Obesity Surgery

, Volume 29, Issue 8, pp 2624–2624 | Cite as

Response to Letter to the Editor: Impact of Bariatric Surgery on Outcomes of Patients with Sickle Cell Disease: a Nationwide Inpatient Sample Analysis, 2004–2014

  • Thomas R. McCarty
  • Prabin Sharma
  • Siddhartha Yadav
  • Julius N. Ngu
  • Basile NjeiEmail author
Letter to Editor/LED Reply

Dear Editor,

We thank the authors of this letter to the editor for their thoughtful insights and comments regarding our recent findings concerning the impact of bariatric surgery on outcomes of patients with sickle cell disease (SCD) [1]. The results of our study suggest patients with SCD and bariatric surgery have overall lower rates of vaso-occlusive crises with no difference in mortality. While these authors correctly acknowledge obesity is not common among patients with SCD, management of patients with obesity is pivotal as previous data has shown an overall inverse relationship between body mass index (BMI) and number of admissions [2].

Based upon our study design and nature of the Nationwide Inpatient Sample database, the authors further describe that our study does not provide important information on variants of SCD. However, as they have clearly suggested, and based upon previous literature, it is highly likely that patients included in our analysis had milder forms of disease [3, 4]. Even though these patients may have milder forms of disease, the findings of this Nationwide Inpatient Sample study advocate for an important role of weight reduction surgery in the management of this specific population.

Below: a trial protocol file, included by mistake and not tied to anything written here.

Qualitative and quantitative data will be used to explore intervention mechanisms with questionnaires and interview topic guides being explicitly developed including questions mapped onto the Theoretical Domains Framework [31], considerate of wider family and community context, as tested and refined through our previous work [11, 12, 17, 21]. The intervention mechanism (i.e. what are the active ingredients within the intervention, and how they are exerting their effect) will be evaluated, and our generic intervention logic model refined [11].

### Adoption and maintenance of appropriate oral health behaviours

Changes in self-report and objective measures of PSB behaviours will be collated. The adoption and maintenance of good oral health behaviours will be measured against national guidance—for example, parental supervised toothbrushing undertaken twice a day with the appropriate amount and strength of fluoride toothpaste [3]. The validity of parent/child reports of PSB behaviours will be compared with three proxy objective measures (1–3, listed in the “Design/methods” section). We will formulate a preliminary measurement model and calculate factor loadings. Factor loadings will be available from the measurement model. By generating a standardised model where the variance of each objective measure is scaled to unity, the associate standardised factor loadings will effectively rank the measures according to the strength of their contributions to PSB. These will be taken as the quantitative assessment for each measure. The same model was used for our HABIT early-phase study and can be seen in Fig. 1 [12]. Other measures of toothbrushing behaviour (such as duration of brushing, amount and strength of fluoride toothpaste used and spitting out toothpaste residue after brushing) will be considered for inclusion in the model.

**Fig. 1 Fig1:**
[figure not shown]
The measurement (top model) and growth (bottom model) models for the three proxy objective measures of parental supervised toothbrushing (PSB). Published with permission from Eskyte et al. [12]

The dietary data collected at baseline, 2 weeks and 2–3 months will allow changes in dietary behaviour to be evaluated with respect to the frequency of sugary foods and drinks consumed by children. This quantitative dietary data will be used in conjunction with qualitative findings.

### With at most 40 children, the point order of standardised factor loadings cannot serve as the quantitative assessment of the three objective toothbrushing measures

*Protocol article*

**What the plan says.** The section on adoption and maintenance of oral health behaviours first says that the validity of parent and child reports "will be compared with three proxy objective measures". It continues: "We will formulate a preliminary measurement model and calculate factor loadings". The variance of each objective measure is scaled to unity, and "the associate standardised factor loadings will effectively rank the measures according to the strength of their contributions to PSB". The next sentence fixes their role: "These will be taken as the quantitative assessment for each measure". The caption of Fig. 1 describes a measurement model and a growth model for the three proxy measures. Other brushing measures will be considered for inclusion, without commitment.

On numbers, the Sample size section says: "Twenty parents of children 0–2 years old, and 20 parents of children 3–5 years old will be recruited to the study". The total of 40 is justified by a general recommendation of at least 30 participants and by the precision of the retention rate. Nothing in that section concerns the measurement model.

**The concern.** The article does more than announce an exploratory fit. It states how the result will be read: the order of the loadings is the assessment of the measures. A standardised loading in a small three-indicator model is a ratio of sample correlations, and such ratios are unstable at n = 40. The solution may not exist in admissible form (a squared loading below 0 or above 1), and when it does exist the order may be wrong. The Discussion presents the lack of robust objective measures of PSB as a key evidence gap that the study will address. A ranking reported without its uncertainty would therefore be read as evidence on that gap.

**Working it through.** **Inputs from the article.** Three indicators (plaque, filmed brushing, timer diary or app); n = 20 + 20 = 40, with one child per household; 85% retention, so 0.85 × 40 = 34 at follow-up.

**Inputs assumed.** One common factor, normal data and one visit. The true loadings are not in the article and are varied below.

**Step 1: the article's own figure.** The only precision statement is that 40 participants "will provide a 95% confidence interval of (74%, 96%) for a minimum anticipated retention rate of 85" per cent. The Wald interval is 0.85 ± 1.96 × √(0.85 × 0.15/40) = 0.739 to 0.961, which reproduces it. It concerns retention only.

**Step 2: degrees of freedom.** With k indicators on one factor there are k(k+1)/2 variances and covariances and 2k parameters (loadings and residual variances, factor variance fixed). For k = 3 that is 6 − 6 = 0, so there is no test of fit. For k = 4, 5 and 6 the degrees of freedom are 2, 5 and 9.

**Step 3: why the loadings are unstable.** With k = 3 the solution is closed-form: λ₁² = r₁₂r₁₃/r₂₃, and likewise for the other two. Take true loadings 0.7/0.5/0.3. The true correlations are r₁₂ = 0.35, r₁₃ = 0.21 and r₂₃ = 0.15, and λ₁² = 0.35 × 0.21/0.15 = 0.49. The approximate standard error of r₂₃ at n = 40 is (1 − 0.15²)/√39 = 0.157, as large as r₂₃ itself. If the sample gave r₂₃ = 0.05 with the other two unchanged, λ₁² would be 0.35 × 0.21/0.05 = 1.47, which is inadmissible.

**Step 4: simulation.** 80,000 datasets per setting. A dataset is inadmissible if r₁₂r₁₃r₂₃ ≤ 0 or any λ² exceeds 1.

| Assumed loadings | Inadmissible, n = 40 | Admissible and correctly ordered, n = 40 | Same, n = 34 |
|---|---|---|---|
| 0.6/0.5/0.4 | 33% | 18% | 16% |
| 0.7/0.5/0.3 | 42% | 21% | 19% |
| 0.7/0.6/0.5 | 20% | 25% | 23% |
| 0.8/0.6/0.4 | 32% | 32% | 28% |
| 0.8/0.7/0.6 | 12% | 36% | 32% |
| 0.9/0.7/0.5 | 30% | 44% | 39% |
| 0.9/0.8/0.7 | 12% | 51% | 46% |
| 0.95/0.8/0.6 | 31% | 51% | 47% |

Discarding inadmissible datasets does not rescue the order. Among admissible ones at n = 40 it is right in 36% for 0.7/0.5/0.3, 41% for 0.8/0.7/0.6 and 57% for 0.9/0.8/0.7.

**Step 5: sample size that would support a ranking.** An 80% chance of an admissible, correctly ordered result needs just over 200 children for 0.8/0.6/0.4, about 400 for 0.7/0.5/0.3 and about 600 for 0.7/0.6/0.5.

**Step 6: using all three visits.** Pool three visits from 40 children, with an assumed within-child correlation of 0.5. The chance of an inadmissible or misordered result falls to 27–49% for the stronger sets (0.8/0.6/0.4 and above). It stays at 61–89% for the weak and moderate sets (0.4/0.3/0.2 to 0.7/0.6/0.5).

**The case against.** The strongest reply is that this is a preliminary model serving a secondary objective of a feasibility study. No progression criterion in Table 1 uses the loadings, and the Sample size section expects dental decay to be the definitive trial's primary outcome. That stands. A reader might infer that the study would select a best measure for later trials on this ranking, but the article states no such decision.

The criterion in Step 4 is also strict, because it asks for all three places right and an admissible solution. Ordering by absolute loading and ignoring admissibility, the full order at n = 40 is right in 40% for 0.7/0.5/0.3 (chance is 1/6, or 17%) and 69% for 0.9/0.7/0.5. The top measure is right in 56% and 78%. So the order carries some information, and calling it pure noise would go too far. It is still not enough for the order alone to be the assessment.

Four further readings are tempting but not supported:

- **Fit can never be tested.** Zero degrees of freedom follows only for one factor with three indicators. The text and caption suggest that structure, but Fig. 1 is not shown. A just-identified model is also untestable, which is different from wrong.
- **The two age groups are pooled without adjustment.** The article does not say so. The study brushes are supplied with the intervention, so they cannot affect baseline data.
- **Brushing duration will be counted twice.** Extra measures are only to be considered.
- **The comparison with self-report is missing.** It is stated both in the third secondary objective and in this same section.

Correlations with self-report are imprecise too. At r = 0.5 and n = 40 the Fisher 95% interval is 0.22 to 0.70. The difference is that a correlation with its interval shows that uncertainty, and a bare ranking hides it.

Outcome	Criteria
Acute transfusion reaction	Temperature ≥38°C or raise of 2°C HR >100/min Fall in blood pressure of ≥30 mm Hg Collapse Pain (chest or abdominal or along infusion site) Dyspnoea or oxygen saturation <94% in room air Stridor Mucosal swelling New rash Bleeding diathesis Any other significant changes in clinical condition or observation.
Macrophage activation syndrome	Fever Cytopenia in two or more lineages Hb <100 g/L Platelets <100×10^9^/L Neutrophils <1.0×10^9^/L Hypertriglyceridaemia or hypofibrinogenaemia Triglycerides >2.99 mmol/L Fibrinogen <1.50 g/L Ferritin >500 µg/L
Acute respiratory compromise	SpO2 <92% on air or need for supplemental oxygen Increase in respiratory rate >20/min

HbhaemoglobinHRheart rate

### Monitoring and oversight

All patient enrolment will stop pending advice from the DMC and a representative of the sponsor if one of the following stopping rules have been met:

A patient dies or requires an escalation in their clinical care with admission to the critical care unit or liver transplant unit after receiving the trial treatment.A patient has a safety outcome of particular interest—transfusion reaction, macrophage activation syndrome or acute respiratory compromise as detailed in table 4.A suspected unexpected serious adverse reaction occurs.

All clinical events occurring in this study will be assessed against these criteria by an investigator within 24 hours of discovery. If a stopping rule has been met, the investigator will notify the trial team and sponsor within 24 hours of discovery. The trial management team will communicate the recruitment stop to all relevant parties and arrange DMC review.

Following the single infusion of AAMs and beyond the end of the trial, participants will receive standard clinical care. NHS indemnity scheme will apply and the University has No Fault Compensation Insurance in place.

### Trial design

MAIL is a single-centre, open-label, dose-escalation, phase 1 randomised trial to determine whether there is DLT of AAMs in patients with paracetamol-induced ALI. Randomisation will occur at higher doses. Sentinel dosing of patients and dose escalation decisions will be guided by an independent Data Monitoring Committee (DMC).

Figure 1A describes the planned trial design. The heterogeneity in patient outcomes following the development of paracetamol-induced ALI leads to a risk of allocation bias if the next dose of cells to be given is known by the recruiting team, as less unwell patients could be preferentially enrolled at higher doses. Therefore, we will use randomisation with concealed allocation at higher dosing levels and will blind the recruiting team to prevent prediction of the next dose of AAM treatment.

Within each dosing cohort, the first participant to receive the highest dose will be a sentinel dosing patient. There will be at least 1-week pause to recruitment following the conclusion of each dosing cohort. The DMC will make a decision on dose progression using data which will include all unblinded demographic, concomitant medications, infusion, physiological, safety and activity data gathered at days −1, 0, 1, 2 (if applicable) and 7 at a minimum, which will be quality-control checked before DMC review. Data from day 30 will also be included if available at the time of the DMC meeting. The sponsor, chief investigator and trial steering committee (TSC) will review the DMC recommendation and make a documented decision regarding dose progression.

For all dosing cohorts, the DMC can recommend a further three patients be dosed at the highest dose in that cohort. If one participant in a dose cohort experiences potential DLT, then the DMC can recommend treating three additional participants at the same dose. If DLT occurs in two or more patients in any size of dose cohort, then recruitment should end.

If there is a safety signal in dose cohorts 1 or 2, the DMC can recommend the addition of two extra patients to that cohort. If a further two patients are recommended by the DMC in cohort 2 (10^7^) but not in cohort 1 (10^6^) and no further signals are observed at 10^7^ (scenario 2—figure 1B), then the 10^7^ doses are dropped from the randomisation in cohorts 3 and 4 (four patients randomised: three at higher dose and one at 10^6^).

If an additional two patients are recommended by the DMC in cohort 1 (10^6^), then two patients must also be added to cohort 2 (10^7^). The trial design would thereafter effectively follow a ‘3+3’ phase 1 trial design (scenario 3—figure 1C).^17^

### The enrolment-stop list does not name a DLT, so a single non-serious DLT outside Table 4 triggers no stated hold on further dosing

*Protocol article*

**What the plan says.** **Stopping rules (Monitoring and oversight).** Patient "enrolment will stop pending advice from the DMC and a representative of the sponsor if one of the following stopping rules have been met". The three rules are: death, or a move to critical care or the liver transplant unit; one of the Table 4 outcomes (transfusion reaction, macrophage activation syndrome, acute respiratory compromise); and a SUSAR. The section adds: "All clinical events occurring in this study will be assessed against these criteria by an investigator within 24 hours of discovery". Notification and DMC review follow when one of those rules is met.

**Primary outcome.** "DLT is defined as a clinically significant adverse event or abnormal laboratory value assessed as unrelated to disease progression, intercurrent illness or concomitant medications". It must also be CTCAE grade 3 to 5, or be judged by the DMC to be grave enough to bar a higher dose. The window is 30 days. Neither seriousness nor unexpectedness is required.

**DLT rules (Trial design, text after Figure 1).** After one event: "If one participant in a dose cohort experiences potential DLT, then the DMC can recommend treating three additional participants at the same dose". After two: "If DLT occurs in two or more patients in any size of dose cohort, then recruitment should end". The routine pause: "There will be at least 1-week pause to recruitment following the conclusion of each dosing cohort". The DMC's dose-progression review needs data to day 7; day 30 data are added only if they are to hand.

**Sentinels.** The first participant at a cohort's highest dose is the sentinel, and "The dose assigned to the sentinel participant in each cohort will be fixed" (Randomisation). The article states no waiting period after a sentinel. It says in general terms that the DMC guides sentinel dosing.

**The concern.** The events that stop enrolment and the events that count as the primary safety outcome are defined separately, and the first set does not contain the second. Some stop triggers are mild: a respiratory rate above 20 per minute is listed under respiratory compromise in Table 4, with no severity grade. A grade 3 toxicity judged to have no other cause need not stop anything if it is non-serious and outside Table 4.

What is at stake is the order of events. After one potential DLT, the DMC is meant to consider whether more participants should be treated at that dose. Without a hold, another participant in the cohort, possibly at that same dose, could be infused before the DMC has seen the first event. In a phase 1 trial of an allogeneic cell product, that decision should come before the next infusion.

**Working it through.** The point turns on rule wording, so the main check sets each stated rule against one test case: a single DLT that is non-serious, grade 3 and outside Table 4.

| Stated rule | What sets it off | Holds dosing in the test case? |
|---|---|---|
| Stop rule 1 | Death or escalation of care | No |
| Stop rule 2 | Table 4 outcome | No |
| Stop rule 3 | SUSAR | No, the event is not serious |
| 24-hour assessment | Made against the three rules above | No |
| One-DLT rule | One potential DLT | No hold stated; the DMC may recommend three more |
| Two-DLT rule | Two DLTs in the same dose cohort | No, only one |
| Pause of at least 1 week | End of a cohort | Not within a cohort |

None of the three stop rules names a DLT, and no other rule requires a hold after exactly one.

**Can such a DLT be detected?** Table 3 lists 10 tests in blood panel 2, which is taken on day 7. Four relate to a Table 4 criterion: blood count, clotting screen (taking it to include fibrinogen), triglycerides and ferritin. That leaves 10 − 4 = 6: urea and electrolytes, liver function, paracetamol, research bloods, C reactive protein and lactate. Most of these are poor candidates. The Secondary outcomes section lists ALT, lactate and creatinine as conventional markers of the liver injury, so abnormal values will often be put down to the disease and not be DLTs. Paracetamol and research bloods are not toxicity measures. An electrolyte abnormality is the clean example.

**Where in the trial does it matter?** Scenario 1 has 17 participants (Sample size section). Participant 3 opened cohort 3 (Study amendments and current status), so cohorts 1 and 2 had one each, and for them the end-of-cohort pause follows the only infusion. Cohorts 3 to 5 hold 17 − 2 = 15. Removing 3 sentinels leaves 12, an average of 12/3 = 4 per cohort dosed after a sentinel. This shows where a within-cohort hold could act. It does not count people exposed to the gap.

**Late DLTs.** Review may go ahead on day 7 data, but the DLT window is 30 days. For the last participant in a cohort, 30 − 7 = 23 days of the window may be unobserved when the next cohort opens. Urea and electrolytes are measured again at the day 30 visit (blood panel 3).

We appreciate the authors’ conclusions that appear to echo the findings in our study, suggesting physicians should consider bariatric surgery as a safe and effective treatment option for specific SCD patients with morbid obesity. Although the results of our study are limited based upon database and study design constraints, we hope our study encourages future exploration on the subject of sickle cell disease and bariatric surgery.



All authors approved the final version of the manuscript.

Compliance with Ethical Standards

Conflict of Interest

The authors declare that they have no conflicts of interest.

Ethical Approval Statement

For this type of study, formal consent is not required.

Informed Consent Statement

Does not apply.


  1. 1.
    Sharma P, McCarty TR, Yadav S, et al. Impact of bariatric surgery on outcomes of patients with sickle cell disease: a nationwide inpatient sample analysis, 2004–2014. Obes Surg. 2019.Google Scholar
  2. 2.
    Farooqi MW, Hussain N, et al. Prevalence of obesity in sickle cell patients. Blood. 2014;124:4932.CrossRefGoogle Scholar
  3. 3.
    Hall R, Gardner K, Rees DC, et al. High body mass index in children with sickle cell disease: a retrospective single-centre audit. BMJ Paediatr Open. 2018;2:e000302.CrossRefGoogle Scholar
  4. 4.
    Mandese V, Bigi E, Bruzzi P, et al. Endocrine and metabolic complications in children and adolescents with sickle cell disease: an Italian cohort study. BMC Pediatr. 2019;19:56.CrossRefGoogle Scholar

Copyright information

© Springer Science+Business Media, LLC, part of Springer Nature 2019

Authors and Affiliations

  1. 1.Department of Internal MedicineYale University School of MedicineNew HavenUSA
  2. 2.Department of Internal MedicineYale New Haven Health-Bridgeport HospitalBridgeportUSA
  3. 3.Hematology-Oncology Fellowship ProgramMayo ClinicRochesterUSA
  4. 4.Department of SurgeryUniversity of Texas Medical BranchGalvestonUSA
  5. 5.Section of Digestive DiseasesYale University School of MedicineNew HavenUSA

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